Hanlon also said the city has about $261 million set aside emergency and will use some of it to "soften the blow."

Hanlon said the city will focus on several areas to alleviate the budget shortfall, including:

  • Capital equipment and fleet purchases reduction
  • Transfers to capital improvement fund
  • Slowed hiring
  • Training, travel and other discretionary budgets
  • Furloughs

"The magnitude of what we're facing requires multiple solutions," Hanlon said.

Earlier, the city projected about a $180 million budget shortfall, $46 million less than the newest projection.

Hancock said Denver has a AAA bond rating with Fitch, which will position the city well for recovery. Fitch Ratings Inc. is an American credit rating agency.

Hanock also said he joined Republican Sen. Cory Gardner, Democratic Sen. Michael Bennet and Gov. Jared Polis in urging Congress to pass bills to support states and cities.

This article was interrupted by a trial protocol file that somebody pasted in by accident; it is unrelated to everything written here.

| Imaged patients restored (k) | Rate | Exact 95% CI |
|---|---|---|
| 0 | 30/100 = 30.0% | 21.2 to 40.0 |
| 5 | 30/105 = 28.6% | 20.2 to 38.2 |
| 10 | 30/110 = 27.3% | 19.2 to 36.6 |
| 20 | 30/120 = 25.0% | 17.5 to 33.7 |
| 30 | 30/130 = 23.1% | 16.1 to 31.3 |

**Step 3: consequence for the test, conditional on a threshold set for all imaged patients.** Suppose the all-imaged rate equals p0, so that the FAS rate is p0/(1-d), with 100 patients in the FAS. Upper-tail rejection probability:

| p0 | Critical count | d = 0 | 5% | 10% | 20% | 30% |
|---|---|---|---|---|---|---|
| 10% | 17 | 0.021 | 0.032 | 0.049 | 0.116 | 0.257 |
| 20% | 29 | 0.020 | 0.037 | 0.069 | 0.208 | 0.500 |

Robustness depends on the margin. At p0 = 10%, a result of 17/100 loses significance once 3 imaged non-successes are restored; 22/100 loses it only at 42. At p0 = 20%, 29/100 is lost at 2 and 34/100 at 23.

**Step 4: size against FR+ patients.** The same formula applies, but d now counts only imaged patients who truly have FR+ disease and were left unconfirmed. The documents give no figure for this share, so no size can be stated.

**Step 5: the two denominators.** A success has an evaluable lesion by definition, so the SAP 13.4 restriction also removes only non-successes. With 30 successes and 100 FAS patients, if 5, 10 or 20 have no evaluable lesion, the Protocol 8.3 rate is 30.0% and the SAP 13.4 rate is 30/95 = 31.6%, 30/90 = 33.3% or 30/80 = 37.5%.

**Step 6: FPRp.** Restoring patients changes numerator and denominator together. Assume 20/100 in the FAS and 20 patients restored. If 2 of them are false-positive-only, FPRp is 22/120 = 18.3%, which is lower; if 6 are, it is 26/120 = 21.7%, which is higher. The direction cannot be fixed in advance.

"If cities can't recover, there will be no national recovery," Hancock said.

Testing

Hancock said the city's "Wellness Winnie" mobile RV units started offering COVID-19 tests Thursday morning, "delivering tests to those who can't get to the testing sites."

Hancock said anyone who is experiencing symptoms or who thinks they've been exposed to the novel coronavirus should call 311.

A representative will ask some questions to see if he or she meets the qualifications and then provide information on getting tested. 

Test results will be available within 24 hours, Hancock said, and patients will be notified of their results regardless if they're positive or negative.

Contact tracing

Hancock said about 100 first responders and other city employees have been trained on contact tracing and will conduct interviews by phone.

Contract tracing is the process of identifying individuals who may have come in contact with an infected person and subsequent collection of further information about those contacts.

Hancock said it's important for people to note that, if they receive a call, contract tracers will always identify themselves and will only ask for basic information like name and date of birth.